Illinois Wetland Restoration

Research Interests:
I am studying microbial communities and their activities in wetland ecosystems. I am using DNA "fingerprinting" approaches to examine changes in microbial assemblages in response to moisture gradients in restored wetlands. I am also examining microbial nitrogen transformations, and how these are influenced by environmental conditions in restored wetlands.

Following graduation, Eric worked at Argonne National Lab investigating microbial community diversity.

Currently: Georgia Institute of Technology


Neil Gottel

January 2007 - May 2009

ASM Undergraduate Research Fellow
B.S., Honors Integrative Biology
May 2009

PROJECT:
Biofuels and Sustainability

Research Interests:
In my research, I investigate the contribution of nitrogen-fixing endophytic bacteria to bioenergy crops. I have isolated and characterized a number of diazotrophs that live within Miscanthus and switchgrass roots, rhizomes, and stems. I will use molecular microbial ecology methods to evaluate the ecological factors that influence the colonization and activity of these bacterial populations in bioenergy crops. This work will contribute to efforts toward sustainable production of bioenergy crops here at the University of Illinois by improving our understanding of the ecology of microbial communities that may positively contribute to plant nutrition.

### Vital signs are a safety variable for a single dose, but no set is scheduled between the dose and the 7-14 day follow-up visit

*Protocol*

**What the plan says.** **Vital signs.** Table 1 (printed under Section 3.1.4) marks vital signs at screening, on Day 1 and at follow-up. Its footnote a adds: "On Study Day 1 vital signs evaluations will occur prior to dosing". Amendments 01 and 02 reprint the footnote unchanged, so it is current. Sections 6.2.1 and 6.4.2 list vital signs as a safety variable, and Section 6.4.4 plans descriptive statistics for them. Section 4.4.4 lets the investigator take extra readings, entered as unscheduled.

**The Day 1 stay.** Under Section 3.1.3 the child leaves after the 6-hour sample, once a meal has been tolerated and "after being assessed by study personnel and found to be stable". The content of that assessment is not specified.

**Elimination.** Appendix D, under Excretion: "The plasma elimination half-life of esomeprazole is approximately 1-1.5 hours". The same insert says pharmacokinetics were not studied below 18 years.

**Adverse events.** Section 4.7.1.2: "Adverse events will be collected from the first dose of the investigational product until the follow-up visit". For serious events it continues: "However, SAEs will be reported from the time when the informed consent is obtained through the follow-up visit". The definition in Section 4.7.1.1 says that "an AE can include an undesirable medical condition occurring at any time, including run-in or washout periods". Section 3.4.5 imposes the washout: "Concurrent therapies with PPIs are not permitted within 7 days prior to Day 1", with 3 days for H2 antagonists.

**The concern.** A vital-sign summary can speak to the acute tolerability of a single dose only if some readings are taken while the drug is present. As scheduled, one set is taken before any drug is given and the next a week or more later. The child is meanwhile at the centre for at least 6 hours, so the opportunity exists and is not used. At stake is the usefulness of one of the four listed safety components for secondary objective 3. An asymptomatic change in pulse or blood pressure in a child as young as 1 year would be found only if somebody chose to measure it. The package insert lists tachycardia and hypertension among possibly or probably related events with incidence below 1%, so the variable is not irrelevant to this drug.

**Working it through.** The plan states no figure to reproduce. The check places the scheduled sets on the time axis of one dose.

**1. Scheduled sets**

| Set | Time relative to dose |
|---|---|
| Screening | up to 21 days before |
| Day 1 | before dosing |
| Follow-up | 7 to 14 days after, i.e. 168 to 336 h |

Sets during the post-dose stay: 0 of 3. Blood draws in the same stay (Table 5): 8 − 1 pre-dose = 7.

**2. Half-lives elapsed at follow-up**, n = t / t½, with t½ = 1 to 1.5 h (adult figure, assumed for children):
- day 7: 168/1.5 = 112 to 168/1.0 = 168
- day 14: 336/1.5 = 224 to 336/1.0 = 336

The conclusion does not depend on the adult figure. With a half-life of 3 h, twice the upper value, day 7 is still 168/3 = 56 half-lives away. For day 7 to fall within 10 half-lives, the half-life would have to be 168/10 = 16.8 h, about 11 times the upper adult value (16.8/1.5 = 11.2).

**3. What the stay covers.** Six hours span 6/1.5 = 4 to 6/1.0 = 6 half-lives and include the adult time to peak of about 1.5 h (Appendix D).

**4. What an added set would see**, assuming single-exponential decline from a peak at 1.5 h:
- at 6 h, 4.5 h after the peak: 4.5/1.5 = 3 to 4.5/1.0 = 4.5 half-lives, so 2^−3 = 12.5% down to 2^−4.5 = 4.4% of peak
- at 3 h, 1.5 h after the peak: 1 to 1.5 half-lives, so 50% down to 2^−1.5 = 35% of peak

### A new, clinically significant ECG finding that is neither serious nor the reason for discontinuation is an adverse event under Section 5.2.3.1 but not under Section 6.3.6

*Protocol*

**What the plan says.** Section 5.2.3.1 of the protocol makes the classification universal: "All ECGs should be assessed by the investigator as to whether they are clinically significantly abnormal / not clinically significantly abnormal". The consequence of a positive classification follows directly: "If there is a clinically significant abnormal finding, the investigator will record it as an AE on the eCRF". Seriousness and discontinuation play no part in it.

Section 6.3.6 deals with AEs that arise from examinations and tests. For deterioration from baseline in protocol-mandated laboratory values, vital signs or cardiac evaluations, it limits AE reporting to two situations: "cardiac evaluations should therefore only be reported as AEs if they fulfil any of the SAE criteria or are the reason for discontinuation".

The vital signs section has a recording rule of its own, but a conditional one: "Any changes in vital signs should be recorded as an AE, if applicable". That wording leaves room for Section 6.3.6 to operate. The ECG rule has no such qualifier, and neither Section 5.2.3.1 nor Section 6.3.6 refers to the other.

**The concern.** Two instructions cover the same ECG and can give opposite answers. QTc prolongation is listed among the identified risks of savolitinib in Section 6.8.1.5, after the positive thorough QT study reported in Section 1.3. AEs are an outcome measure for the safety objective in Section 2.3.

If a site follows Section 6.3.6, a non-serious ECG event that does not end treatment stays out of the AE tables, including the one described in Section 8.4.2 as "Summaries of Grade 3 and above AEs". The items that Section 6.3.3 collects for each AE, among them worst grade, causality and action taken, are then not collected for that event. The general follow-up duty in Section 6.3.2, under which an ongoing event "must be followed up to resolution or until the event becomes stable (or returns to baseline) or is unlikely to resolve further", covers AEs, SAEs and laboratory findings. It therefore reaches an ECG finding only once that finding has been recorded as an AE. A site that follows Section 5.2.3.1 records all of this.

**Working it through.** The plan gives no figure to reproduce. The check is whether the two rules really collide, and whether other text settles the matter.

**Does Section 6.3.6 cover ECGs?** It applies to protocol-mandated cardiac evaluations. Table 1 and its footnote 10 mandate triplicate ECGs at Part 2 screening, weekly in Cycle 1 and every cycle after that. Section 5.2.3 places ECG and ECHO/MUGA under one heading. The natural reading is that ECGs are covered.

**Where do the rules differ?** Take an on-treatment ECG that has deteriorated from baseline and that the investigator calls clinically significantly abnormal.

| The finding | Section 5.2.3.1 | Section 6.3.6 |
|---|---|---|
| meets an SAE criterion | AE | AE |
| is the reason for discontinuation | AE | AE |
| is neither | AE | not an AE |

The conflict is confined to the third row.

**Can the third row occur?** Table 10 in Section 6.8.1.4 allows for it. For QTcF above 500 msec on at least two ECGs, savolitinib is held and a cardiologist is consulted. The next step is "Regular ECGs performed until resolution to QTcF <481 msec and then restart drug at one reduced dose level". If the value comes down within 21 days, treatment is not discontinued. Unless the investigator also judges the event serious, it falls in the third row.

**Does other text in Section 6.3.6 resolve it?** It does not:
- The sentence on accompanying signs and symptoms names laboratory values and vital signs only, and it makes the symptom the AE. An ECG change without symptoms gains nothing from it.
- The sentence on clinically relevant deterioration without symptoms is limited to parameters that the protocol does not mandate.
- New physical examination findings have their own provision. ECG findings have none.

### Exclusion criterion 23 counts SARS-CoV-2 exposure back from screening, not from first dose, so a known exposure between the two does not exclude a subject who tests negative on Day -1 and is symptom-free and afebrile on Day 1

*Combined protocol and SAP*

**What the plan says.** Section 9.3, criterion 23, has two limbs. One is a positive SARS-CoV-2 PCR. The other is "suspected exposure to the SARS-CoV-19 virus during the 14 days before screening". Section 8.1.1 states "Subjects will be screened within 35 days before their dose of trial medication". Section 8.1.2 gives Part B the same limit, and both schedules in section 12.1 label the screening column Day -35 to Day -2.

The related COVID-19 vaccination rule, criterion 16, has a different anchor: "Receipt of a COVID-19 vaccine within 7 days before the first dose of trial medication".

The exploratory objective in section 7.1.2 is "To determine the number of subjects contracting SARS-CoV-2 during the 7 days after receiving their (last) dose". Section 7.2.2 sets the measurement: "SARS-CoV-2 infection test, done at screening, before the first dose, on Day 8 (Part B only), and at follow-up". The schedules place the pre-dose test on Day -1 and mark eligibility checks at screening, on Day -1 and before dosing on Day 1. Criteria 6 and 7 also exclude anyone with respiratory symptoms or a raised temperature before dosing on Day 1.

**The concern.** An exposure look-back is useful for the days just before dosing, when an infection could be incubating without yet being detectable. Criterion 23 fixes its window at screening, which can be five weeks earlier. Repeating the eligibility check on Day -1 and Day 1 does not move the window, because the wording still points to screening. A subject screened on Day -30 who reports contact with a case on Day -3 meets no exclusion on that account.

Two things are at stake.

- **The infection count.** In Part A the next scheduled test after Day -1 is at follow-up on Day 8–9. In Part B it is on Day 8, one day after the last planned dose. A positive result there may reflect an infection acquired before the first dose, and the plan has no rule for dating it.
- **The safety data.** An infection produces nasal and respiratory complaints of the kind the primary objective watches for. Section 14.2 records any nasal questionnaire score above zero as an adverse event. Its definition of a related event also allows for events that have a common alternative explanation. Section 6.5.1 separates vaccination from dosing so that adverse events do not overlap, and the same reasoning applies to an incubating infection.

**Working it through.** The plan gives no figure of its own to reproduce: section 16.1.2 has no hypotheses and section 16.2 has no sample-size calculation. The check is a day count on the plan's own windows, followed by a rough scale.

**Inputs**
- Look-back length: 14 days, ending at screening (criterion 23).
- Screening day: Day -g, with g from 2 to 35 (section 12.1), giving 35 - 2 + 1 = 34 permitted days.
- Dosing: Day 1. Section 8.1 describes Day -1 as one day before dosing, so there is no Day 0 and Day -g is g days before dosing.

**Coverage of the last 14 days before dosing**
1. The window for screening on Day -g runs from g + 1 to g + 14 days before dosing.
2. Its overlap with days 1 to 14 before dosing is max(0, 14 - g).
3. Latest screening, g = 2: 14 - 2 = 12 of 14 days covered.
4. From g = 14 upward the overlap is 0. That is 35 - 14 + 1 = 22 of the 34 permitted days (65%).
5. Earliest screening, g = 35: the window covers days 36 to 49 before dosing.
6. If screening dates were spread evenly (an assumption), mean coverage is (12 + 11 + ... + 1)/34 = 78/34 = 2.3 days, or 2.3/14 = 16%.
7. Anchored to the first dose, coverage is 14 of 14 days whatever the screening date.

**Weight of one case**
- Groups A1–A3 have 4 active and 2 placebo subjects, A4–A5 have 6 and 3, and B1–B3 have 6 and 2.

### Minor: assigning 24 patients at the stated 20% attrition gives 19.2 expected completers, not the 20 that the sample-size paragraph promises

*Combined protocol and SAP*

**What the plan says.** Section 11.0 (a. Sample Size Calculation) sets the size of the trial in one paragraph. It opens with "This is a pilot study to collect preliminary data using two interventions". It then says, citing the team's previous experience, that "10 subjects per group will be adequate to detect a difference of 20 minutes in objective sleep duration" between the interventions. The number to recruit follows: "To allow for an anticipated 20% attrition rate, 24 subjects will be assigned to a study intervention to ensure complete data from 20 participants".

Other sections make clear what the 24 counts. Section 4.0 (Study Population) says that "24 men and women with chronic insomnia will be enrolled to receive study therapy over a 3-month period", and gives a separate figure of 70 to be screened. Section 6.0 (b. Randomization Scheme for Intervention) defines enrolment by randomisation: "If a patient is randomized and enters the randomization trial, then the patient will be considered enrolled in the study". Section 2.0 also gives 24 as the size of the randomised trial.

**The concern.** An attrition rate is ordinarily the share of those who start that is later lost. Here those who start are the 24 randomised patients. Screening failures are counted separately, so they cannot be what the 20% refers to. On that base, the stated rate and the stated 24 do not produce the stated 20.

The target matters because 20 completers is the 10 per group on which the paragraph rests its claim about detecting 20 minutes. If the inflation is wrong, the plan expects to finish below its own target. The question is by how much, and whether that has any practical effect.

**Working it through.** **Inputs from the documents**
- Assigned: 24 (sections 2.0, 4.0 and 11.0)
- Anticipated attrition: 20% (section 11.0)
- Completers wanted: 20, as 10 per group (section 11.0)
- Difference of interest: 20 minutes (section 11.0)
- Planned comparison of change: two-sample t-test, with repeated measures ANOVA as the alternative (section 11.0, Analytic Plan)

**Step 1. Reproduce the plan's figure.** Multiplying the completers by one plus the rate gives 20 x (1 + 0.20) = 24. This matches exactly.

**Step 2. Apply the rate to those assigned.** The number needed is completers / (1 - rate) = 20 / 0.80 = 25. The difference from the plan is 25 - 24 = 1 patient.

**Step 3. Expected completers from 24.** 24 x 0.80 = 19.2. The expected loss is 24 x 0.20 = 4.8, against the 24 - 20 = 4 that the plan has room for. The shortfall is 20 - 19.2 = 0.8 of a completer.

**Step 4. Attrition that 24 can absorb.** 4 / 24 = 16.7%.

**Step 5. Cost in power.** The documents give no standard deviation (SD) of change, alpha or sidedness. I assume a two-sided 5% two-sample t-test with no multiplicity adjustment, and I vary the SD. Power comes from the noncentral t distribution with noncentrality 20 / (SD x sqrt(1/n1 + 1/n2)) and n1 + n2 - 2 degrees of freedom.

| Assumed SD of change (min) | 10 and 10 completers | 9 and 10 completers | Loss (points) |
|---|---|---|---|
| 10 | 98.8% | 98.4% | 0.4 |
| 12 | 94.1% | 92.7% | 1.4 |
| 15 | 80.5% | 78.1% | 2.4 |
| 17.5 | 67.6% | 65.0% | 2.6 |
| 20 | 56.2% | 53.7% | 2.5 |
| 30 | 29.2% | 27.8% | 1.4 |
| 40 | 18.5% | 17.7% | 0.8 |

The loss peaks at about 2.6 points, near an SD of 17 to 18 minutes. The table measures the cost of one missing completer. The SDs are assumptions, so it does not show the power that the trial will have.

Following graduation, Neil worked at Oak Ridge National Lab investigating microbial community diversity.

Currently: University of Texas at Austin


Omar Sinno

May 2007 - May 2009

NSF REU
B.S., Honors Integrative Biology
May 2009

PROJECTS:
Microbial Aspects of a Healthy Environment
Aquatic Food Webs

Research Interests:
I am interested in studying microbial communities in aquatic ecosystems, and how they interact with other aquatic organisms. I am using DNA "fingerprinting" approaches to examine changes in microbial assemblages in response to manipulations of fish diversity. In collaboration with the Shedd Aquarium and Vancouver Aquarium, I am also examining microbial communities in artificial marine habitats with the hope of relating microbial community composition and diversity to marine mammal health. This work will contribute to a better understanding of a "healthy environment".

Currently: Medical College of Wisconsin, UW-Milwaukee


Zach Bayne